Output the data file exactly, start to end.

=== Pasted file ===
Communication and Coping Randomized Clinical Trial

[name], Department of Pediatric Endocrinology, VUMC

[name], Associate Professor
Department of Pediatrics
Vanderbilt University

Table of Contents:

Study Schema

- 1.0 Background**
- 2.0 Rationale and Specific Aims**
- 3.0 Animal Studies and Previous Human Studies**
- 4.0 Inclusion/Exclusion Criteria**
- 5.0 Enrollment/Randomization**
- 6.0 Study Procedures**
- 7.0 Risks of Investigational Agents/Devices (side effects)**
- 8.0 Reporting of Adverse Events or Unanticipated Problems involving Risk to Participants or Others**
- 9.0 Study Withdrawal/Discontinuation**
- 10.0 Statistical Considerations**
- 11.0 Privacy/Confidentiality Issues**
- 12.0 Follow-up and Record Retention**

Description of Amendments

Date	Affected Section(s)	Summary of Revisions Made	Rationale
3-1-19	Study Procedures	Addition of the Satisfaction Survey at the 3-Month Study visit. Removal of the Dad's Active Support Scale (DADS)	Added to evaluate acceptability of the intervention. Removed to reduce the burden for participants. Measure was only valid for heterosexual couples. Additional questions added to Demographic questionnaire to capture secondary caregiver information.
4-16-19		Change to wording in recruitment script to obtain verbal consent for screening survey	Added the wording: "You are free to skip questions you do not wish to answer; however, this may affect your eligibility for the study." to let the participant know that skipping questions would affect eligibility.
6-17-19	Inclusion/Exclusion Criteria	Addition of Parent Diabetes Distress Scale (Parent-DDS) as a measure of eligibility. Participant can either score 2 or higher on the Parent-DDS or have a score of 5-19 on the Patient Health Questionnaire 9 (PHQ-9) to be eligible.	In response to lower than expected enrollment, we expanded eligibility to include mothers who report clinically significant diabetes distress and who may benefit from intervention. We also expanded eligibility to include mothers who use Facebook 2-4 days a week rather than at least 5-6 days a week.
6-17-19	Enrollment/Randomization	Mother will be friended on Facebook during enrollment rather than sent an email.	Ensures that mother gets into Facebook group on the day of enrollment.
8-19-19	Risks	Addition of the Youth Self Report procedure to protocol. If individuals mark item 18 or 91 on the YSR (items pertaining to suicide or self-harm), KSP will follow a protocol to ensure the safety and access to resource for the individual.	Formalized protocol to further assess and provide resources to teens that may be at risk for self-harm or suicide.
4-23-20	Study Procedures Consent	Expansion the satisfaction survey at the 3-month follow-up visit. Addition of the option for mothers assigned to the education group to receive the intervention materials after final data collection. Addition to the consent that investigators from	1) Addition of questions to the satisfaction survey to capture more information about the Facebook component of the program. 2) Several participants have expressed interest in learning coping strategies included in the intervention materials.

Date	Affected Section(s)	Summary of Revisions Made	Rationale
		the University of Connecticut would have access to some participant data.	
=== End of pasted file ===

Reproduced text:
Communication and Coping Randomized Clinical Trial

[name], Department of Pediatric Endocrinology, VUMC

[name], Associate Professor
Department of Pediatrics
Vanderbilt University

Table of Contents:

Study Schema

- 1.0 Background**
- 2.0 Rationale and Specific Aims**
- 3.0 Animal Studies and Previous Human Studies**
- 4.0 Inclusion/Exclusion Criteria**
- 5.0 Enrollment/Randomization**
- 6.0 Study Procedures**
- 7.0 Risks of Investigational Agents/Devices (side effects)**
- 8.0 Reporting of Adverse Events or Unanticipated Problems involving Risk to Participants or Others**
- 9.0 Study Withdrawal/Discontinuation**
- 10.0 Statistical Considerations**
- 11.0 Privacy/Confidentiality Issues**
- 12.0 Follow-up and Record Retention**

Description of Amendments

Date	Affected Section(s)	Summary of Revisions Made	Rationale
3-1-19	Study Procedures	Addition of the Satisfaction Survey at the 3-Month Study visit. Removal of the Dad's Active Support Scale (DADS)	Added to evaluate acceptability of the intervention. Removed to reduce the burden for participants. Measure was only valid for heterosexual couples. Additional questions added to Demographic questionnaire to capture secondary caregiver information.
4-16-19		Change to wording in recruitment script to obtain verbal consent for screening survey	Added the wording: "You are free to skip questions you do not wish to answer; however, this may affect your eligibility for the study." to let the participant know that skipping questions would affect eligibility.
6-17-19	Inclusion/Exclusion Criteria	Addition of Parent Diabetes Distress Scale (Parent-DDS) as a measure of eligibility. Participant can either score 2 or higher on the Parent-DDS or have a score of 5-19 on the Patient Health Questionnaire 9 (PHQ-9) to be eligible.	In response to lower than expected enrollment, we expanded eligibility to include mothers who report clinically significant diabetes distress and who may benefit from intervention. We also expanded eligibility to include mothers who use Facebook 2-4 days a week rather than at least 5-6 days a week.
6-17-19	Enrollment/Randomization	Mother will be friended on Facebook during enrollment rather than sent an email.	Ensures that mother gets into Facebook group on the day of enrollment.
8-19-19	Risks	Addition of the Youth Self Report procedure to protocol. If individuals mark item 18 or 91 on the YSR (items pertaining to suicide or self-harm), KSP will follow a protocol to ensure the safety and access to resource for the individual.	Formalized protocol to further assess and provide resources to teens that may be at risk for self-harm or suicide.
4-23-20	Study Procedures Consent	Expansion the satisfaction survey at the 3-month follow-up visit. Addition of the option for mothers assigned to the education group to receive the intervention materials after final data collection. Addition to the consent that investigators from	1) Addition of questions to the satisfaction survey to capture more information about the Facebook component of the program. 2) Several participants have expressed interest in learning coping strategies included in the intervention materials.

Date	Affected Section(s)	Summary of Revisions Made	Rationale
		the University of Connecticut would have access to some participant data.	